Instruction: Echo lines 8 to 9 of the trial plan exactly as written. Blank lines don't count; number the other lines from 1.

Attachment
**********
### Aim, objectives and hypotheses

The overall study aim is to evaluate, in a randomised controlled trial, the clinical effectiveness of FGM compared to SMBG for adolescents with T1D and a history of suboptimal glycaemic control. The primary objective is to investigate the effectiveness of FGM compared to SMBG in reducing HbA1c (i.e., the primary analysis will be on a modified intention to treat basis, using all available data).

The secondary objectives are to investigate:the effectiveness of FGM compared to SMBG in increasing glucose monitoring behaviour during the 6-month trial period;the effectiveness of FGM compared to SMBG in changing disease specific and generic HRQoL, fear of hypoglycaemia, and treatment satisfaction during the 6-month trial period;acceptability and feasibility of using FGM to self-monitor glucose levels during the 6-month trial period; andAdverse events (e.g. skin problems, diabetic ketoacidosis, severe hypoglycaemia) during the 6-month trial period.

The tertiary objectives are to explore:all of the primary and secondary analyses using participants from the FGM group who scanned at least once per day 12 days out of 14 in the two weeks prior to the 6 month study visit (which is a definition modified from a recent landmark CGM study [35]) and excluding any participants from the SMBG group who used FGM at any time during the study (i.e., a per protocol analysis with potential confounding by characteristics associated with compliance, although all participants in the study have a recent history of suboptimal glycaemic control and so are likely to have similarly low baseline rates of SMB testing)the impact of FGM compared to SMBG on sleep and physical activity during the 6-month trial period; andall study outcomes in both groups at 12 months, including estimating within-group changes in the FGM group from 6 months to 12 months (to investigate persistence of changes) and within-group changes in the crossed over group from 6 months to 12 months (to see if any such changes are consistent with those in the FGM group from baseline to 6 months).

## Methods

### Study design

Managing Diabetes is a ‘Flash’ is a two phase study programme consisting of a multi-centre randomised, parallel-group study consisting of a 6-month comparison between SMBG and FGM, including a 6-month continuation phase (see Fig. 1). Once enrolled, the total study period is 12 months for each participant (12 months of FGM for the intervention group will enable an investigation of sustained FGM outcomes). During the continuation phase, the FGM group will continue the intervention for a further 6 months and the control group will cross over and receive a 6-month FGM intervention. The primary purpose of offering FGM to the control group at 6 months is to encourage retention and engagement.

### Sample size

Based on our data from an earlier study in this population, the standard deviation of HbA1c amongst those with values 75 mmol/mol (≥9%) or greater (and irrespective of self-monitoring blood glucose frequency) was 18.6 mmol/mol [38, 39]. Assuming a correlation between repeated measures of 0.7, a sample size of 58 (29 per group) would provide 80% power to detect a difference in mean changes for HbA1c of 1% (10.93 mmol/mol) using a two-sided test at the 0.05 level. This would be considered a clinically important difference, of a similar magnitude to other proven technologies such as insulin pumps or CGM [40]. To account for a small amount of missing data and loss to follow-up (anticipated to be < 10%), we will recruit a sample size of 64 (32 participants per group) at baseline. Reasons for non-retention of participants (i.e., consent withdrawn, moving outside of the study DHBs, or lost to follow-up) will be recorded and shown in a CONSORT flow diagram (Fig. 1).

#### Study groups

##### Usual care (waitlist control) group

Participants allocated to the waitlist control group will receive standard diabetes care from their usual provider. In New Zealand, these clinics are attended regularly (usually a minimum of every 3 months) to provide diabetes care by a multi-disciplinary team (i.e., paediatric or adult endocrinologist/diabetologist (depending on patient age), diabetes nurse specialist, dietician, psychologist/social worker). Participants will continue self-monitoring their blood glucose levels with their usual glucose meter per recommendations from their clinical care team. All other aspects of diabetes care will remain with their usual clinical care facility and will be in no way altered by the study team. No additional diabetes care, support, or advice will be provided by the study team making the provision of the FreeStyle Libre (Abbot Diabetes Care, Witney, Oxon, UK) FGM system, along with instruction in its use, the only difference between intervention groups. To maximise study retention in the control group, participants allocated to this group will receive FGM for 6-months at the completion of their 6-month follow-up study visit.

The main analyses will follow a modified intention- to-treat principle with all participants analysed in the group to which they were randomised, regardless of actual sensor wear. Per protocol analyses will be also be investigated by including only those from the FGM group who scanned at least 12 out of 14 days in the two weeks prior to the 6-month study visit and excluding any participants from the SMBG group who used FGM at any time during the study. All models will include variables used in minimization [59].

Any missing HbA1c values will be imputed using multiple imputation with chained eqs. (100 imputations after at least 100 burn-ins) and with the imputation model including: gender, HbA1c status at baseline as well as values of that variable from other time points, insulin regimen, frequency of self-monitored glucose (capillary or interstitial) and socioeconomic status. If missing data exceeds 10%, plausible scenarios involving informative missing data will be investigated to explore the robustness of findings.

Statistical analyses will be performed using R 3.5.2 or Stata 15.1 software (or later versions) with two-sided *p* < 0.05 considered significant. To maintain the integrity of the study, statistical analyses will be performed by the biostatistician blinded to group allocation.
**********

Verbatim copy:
### Sample size

Based on our data from an earlier study in this population, the standard deviation of HbA1c amongst those with values 75 mmol/mol (≥9%) or greater (and irrespective of self-monitoring blood glucose frequency) was 18.6 mmol/mol [38, 39]. Assuming a correlation between repeated measures of 0.7, a sample size of 58 (29 per group) would provide 80% power to detect a difference in mean changes for HbA1c of 1% (10.93 mmol/mol) using a two-sided test at the 0.05 level. This would be considered a clinically important difference, of a similar magnitude to other proven technologies such as insulin pumps or CGM [40]. To account for a small amount of missing data and loss to follow-up (anticipated to be < 10%), we will recruit a sample size of 64 (32 participants per group) at baseline. Reasons for non-retention of participants (i.e., consent withdrawn, moving outside of the study DHBs, or lost to follow-up) will be recorded and shown in a CONSORT flow diagram (Fig. 1).